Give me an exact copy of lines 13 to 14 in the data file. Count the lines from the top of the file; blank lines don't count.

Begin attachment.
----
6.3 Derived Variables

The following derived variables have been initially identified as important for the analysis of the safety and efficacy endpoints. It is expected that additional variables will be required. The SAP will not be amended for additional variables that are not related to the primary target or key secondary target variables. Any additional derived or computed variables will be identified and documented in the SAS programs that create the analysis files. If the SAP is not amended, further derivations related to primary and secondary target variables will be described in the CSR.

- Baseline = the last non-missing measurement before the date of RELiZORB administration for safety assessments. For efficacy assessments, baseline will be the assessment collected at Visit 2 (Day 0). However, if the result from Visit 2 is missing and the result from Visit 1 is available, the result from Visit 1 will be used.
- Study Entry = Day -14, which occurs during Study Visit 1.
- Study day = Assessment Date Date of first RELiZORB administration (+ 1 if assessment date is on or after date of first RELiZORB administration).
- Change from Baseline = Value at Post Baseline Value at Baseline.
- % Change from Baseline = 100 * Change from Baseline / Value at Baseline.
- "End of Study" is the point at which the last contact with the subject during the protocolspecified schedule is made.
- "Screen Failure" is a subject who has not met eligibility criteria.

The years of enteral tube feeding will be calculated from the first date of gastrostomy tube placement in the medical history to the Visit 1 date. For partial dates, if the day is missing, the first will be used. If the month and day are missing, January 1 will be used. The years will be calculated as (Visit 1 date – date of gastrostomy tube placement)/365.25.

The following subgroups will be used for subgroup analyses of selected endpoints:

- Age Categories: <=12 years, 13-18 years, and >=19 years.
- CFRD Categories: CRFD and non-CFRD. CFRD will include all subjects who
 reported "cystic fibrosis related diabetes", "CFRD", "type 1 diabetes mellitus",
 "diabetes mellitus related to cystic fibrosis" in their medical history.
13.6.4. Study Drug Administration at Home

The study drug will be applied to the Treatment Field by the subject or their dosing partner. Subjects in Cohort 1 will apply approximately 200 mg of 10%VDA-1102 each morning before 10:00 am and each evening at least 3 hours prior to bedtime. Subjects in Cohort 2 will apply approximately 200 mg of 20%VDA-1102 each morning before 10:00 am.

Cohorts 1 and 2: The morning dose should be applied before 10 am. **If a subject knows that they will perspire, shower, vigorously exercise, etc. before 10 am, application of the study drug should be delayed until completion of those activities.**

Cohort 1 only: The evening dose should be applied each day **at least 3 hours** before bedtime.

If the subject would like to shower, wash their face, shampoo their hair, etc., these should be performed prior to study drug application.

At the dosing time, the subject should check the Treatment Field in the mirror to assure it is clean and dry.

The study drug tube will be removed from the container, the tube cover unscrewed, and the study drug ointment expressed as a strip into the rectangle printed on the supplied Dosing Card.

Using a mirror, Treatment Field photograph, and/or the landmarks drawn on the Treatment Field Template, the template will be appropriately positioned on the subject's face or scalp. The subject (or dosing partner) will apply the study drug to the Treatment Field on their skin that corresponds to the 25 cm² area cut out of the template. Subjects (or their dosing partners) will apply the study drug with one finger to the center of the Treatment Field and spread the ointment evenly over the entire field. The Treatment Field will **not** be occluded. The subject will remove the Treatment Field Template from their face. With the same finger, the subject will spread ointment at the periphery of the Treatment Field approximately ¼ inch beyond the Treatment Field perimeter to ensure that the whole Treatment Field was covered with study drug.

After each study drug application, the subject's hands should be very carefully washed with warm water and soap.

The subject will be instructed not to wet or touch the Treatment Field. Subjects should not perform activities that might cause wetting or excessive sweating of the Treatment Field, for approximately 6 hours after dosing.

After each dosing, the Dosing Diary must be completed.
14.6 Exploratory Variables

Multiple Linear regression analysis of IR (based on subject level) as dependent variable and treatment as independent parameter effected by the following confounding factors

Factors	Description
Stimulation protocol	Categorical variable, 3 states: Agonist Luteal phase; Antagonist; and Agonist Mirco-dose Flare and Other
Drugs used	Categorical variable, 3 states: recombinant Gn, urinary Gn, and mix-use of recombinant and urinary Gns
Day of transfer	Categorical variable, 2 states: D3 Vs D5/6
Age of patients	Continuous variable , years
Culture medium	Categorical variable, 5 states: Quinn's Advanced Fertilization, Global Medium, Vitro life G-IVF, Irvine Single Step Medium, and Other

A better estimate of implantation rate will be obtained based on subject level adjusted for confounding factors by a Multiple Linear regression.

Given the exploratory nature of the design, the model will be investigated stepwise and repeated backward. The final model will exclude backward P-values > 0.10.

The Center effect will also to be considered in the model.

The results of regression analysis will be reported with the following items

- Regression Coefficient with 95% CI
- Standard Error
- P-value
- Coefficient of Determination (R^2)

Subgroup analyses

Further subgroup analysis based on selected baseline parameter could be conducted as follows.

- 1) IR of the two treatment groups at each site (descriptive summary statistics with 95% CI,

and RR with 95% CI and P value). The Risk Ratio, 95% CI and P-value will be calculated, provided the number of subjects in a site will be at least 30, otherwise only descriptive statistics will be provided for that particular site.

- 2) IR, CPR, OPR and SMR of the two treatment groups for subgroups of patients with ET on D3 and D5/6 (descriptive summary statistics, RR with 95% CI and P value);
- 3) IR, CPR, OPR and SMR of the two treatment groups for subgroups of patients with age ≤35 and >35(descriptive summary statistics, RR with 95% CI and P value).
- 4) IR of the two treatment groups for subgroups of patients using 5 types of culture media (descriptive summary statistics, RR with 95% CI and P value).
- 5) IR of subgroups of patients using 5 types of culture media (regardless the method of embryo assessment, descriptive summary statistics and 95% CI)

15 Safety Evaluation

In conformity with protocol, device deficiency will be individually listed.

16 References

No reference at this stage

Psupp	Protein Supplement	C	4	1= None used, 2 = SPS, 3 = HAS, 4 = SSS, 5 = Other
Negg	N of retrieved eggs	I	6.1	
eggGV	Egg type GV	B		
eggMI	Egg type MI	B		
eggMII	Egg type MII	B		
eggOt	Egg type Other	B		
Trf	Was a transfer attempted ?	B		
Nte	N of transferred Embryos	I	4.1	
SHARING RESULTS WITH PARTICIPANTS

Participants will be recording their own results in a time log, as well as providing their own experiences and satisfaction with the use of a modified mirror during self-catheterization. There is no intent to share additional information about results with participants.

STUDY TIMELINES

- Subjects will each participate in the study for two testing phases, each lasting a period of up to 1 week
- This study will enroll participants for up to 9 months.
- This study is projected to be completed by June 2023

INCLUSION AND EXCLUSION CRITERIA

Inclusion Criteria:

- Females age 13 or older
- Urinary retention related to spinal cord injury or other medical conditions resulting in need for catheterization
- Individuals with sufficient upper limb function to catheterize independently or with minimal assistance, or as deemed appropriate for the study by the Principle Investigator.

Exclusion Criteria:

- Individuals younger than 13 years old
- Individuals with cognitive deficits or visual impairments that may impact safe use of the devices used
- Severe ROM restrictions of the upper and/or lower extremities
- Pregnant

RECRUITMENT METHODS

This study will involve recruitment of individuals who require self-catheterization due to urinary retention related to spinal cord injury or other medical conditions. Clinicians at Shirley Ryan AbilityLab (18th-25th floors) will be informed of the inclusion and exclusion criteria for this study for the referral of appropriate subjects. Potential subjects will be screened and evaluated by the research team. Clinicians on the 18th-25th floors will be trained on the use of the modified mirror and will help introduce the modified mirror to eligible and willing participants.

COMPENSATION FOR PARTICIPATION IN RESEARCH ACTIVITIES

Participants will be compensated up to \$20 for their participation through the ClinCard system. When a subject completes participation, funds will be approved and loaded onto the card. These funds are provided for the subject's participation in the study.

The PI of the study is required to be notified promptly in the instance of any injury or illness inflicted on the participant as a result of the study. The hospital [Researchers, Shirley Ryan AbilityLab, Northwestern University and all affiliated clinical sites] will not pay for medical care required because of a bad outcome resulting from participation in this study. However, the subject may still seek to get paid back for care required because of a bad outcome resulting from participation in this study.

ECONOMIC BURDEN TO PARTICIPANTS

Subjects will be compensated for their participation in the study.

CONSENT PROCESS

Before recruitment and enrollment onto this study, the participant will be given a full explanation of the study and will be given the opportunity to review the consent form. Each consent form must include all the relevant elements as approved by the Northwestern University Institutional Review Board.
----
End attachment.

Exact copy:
- CFRD Categories: CRFD and non-CFRD. CFRD will include all subjects who
 reported "cystic fibrosis related diabetes", "CFRD", "type 1 diabetes mellitus",